Wednesday, May 25, 2011

The Hero's Journey for Writers

Writing Wednesday

I've observed before that, as writers, in the process of writing we become our own protagonists. The stories we tell often invoke at least some of the elements of the hero's journey. In the course of our discussion of the long form, I realized that the parallels between the story we express and the experience of expressing that story are much stronger and much more significant to our personal development as writers than I imagined.

In his book, The Hero with a Thousand Faces, Joseph Campbell develops a theory of the monomyth, or hero's journey based on the archetypes, or basic patterns that recur in stories from around the world and across time. We can't do justice to Campbell or all the subsequent work in the area by anthropologists, mythologist, psychologists, etc. Instead, we'll explore the somewhat simpler version used by authors and screenwriters.

The hero's journey, as distilled by Christopher Vogler (see The Writer's Journey) and summarized on Wikipedia has the following stages:
  1. The Ordinary World. The hero, uneasy, uncomfortable or unaware, is introduced sympathetically so the audience can identify with the situation or dilemma. The hero is shown against a background of environment, heredity, and personal history. Some kind of polarity in the hero’s life is pulling in different directions and causing stress.
  2. The Call to Adventure. Something shakes up the situation, either from external pressures or from something rising up from deep within, so the hero must face the beginnings of change.
  3. Refusal of the Call. The hero feels the fear of the unknown and tries to turn away from the adventure, however briefly. Alternately, another character may express the uncertainty and danger ahead.
  4. Meeting with the Mentor. The hero comes across a seasoned traveler of the worlds who gives him or her training, equipment, or advice that will help on the journey. Or the hero reaches within to a source of courage and wisdom.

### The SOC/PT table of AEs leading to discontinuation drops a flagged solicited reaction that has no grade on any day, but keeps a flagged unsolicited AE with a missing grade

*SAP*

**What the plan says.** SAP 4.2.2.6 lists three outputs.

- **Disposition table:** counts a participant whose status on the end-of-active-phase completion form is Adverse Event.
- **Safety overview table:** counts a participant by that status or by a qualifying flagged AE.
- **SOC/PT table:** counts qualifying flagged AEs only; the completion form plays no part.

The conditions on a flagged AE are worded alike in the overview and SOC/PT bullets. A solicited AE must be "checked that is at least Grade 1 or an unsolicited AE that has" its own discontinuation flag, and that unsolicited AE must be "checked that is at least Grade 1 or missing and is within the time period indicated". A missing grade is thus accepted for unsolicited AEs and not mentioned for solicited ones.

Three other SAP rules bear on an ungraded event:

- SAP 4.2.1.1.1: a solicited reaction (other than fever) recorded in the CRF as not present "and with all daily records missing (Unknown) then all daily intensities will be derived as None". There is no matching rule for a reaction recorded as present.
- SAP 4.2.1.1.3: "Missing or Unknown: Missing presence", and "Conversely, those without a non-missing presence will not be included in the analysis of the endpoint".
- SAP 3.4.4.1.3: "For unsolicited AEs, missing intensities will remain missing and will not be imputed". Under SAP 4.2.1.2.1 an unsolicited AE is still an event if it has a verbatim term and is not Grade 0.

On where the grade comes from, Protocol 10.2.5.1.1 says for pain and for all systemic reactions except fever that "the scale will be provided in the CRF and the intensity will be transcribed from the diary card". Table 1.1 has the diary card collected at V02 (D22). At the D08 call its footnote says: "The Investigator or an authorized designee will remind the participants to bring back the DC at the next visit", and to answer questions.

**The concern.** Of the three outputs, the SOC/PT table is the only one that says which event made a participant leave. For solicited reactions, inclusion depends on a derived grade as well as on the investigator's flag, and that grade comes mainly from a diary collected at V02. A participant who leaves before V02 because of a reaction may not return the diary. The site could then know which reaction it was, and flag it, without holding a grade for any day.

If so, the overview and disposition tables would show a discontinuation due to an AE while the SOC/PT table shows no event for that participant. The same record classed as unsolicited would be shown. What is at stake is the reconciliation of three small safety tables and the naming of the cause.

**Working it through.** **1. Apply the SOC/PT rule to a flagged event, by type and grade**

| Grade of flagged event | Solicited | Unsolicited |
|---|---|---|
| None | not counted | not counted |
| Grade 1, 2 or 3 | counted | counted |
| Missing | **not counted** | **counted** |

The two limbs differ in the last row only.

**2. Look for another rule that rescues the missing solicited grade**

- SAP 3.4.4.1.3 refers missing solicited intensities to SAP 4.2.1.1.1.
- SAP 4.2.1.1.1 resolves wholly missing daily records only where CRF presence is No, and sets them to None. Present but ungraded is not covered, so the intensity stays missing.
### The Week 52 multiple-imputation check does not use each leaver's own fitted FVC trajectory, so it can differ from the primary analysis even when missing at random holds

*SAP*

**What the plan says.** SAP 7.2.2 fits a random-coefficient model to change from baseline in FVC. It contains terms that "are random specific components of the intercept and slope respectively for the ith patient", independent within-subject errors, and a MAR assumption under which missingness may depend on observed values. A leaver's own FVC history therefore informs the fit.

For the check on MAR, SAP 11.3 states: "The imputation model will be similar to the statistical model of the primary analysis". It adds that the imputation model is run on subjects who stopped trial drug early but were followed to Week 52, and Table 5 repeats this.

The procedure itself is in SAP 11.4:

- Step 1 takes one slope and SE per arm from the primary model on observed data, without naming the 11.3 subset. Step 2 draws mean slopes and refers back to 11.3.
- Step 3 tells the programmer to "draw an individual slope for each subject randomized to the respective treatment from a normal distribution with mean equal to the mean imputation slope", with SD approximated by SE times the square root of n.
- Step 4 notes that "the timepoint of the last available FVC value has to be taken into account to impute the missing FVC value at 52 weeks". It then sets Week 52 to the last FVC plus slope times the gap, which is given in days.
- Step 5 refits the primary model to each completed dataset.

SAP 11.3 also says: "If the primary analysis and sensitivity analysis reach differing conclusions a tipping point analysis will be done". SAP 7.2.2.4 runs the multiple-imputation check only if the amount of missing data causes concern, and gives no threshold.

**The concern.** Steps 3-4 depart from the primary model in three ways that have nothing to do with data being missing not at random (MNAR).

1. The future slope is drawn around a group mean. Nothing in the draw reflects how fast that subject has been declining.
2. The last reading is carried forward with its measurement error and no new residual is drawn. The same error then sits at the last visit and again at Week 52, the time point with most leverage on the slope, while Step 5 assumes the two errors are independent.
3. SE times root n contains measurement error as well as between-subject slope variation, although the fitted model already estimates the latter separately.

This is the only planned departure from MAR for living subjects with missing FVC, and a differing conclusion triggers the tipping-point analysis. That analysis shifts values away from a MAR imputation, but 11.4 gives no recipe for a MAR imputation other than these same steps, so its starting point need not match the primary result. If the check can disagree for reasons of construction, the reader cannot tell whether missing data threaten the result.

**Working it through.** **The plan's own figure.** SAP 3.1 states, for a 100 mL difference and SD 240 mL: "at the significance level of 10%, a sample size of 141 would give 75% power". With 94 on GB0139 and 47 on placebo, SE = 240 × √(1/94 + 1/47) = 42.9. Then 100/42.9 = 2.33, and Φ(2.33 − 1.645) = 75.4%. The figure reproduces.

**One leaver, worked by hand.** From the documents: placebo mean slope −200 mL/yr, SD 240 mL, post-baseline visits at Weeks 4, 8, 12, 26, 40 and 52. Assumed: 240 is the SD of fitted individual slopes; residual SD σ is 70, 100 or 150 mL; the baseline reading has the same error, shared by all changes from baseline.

5. Crossing the Threshold. At the end of Act One, the hero commits to leaving the Ordinary World and entering a new region or condition with unfamiliar rules and values.
  6. Test, Allies, and Enemies. The hero is tested and sorts out allegiances in the Special World.
  7. Approach to the In-most Cave. The hero and newfound allies prepare for the major challenge in the Special world.
  8. The Ordeal. Near the middle of the story, the hero enters a central space in the Special World and confronts death or faces his or her greatest fear. Out of the moment of death comes a new life.
  9. The Reward. The hero takes possession of the treasure won by facing death. There may be celebration, but there is also danger of losing the treasure again.
  10. The Road Back. About three-fourths of the way through the story, the hero is driven to complete the adventure, leaving the Special World to be sure the treasure is brought home. Often a chase scene signals the urgency and danger of the mission.
  11. The Resurrection. At the climax, the hero is severely tested once more on the threshold of home. He or she is purified by a last sacrifice, another moment of death and rebirth, but on a higher and more complete level. By the hero’s action, the polarities that were in conflict at the beginning are finally resolved.
  12. Return with the Elixir. The hero returns home or continues the journey, bearing some element of the treasure that has the power to transform the world as the hero has been transformed.
I intend to examine each of these stages, not as a way of structuring our stories, but as aspects of our experience as writers. In a sense, each time we write a book we take a journey through these stages.

My source and inspiration (should you want to read ahead) is Kim Hudson's, The Virgin's Promise, which expands on Vogler's work (among others) with a parallel structure for stories of self-fulfillment. We'll explore that pattern in the coming months, too.

Image: Simon Howden /

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